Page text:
Daytona Beach Golf Club: Come one, come all
DAYTONA BEACH, Fla. - They used to show up at the Daytona Beach's municipal golf course at 3 a.m., hunched up in their lawn chairs or even camping out - everybody waiting for a tee time.
Of course, this was a century ago, when the muni was pretty much the only game in town. You couldn't make a tee time for the next day until after 4 p.m., and then they only filled half the tee sheets. To get on the other half, you had to get up earlier than the birds that flocked to the city well before the first light of dawn. You had to beat the crowds when the doors opened at 6 a.m. if you wanted to play that day.
The Daytona Beach Golf Club is no Bethpage, but it is pretty much everything you're looking for in a municipal course: good conditioning, a fair challenge, cheap green fees, an active involvement with youth and, above all, the ability to handle the hordes, those hundreds and thousands of golfers who want to play but aren't willing or able to pony up for the more expensive courses.
"We're set up to handle large crowds," Cameron said of the muni's two 18-hole courses, the North and South. "The more golfers there are, the better it works."
Old-timers remember when the two courses would host 179,000 rounds in a year - that's a massive amount of play. Now it's down around 100,000, still extremely impressive when you consider the course is trying to upgrade its facilities and cater more to the individual golfer.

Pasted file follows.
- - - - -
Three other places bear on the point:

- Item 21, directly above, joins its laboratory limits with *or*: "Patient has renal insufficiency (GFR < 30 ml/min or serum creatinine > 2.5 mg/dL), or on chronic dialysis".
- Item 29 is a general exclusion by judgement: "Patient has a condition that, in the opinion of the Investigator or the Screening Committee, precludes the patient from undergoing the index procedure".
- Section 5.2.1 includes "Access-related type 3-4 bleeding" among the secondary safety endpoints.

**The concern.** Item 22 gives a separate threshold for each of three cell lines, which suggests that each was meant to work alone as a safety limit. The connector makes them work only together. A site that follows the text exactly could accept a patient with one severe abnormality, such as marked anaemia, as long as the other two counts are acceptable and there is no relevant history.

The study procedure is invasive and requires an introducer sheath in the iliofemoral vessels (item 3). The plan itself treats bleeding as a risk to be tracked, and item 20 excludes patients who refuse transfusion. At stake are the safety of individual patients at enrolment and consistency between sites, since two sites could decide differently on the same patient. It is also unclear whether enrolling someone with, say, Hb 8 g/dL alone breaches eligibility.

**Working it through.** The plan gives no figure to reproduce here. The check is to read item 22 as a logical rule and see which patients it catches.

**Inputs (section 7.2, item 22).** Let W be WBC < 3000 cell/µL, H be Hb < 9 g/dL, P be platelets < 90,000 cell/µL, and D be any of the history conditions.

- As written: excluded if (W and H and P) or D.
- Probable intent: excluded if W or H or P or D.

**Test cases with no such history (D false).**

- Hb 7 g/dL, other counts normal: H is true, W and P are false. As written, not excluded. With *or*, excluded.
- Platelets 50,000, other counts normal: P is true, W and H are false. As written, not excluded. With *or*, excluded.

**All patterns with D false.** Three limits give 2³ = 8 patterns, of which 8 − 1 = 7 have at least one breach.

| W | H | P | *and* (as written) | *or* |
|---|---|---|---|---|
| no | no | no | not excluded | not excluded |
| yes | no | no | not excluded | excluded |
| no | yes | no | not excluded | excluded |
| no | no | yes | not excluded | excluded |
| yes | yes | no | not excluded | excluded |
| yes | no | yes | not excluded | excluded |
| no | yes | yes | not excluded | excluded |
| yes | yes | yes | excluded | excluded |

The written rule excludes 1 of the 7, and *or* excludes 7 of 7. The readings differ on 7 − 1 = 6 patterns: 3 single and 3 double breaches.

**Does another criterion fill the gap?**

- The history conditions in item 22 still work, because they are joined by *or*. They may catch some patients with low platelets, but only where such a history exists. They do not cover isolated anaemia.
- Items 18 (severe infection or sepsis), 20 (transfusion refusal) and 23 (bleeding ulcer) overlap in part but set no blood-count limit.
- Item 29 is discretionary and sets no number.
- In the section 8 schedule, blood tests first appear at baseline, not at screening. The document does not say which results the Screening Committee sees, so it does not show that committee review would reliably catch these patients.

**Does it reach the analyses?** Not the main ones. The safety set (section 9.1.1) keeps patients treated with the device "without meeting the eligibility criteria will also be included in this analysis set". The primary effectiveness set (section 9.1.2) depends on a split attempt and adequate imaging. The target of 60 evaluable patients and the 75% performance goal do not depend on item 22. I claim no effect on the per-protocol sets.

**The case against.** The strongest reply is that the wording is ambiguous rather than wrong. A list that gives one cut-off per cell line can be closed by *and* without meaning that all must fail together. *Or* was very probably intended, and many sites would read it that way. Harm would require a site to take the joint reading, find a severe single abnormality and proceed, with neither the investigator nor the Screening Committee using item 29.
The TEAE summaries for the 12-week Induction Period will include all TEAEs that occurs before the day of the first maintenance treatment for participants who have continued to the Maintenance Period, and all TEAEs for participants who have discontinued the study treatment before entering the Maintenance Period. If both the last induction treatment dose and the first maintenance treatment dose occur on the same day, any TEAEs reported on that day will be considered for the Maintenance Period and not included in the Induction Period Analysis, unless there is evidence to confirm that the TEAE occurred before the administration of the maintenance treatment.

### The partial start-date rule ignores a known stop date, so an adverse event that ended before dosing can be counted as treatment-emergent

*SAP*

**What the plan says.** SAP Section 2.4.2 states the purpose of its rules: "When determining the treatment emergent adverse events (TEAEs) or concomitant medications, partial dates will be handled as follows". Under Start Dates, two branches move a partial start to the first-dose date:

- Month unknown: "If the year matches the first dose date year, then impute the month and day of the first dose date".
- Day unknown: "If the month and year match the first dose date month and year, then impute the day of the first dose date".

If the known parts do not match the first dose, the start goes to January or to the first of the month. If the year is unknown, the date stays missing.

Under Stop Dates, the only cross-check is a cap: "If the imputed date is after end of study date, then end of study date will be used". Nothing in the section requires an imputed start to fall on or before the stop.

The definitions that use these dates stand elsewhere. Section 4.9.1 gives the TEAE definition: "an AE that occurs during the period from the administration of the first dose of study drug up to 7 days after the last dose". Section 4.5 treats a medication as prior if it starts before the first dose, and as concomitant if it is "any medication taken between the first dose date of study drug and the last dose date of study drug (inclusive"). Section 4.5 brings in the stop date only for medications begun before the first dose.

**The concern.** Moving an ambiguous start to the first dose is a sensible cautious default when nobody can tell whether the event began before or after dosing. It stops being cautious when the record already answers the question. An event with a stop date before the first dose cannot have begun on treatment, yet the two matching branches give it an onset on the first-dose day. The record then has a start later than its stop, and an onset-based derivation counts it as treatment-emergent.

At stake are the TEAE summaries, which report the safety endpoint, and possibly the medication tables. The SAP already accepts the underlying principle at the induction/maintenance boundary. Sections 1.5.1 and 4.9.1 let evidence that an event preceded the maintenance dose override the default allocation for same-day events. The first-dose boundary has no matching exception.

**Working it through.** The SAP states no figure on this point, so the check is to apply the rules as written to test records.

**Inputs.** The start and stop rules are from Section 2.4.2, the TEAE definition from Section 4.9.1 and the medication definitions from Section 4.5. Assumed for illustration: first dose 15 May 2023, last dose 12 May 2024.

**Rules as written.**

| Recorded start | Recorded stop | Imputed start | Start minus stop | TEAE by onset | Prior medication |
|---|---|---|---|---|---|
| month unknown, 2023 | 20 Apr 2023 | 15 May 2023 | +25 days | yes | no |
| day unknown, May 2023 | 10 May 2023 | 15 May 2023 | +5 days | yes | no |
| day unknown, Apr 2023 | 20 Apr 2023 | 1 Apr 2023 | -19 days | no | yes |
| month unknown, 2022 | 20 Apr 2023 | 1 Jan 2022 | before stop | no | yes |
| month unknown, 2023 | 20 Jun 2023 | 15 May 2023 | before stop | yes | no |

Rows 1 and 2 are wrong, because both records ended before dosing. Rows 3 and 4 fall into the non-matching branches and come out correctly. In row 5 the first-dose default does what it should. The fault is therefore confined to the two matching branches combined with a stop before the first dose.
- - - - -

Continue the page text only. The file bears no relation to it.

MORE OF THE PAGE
"We're taking the course in a different direction," Cameron said. "We're trying to get away from the factory mentality."
Cameron said the city is committed to the upgrade, which will include an improved irrigation system and new greens on the South course, among other things.
"You should have seen it seven years ago," Cameron said. "It was nothing but weeds."
The club has been steadily improving since then, to the point most golfers seem to feel they are getting plenty of bang for their 40 bucks.
"For a public course, it's in good shape," said Mike Finneran, playing with his friend, Dale Ober. "They work hard at it."
Daytona Beach Golf Club is a bargain for $40. You won't get the manicured conditions or hustling ball boys you see at ritzier facilities, but the course is in top shape for a muni and it has its share of good golf holes.
Both courses are short (6,338 and 6,229 yards); regulars say the North course is a little harder and a little more scenic. The greens are a bigger and faster and it has more water than the South.
The greens have a tendency to get slow and bumpy in summer, a problem course officials hope the pending upgrade will ameliorate. The course is in the heart of Daytona Beach, so you will get some traffic noise and the occasional rumbling of a train passing through the South course, but hey, it's part of the ambience.
Stay and Play
When you come to a place with "beach" in its name, you want to actually see it, right? Perry's Ocean Edge Resort comes through in that respect, sitting smack dab on the Atlantic Ocean; you can hear the waves crashing on shore from your room or balcony.
The resort, one of Daytona Beach's biggest, has more than 700 feet of landscaped oceanfront, a whirlpool/spa, two outdoor pools with a poolside bar and a heated indoor pool in a 10,000 square-foot atrium. It also has home-made doughnuts in the mornings that I defy you to pass up.
Perry's caters to families and has a children's activities program. It also offers volleyball, bocce ball, basketball, shuffleboard and horseshoes. There are about 20 golf courses within a 30-minute drive.
There is a small, casual restaurant adjacent to Perry's that serves breakfast and lunch. For fine dining, try Rains Supper Club on Seabreeze (the Chilean sea bass is a must), which also operates an upstairs nightclub from 9 p.m. Other first-rate choices are the Bonefish Grill, Chops and the Inlet Harbor Marina and Restaurant.
Donald Ross designed the South course, the original 18, which opened in 1921. The North was built and designed by Slim Deathridge in 1946, and rebuilt in 1997.
March 24, 2006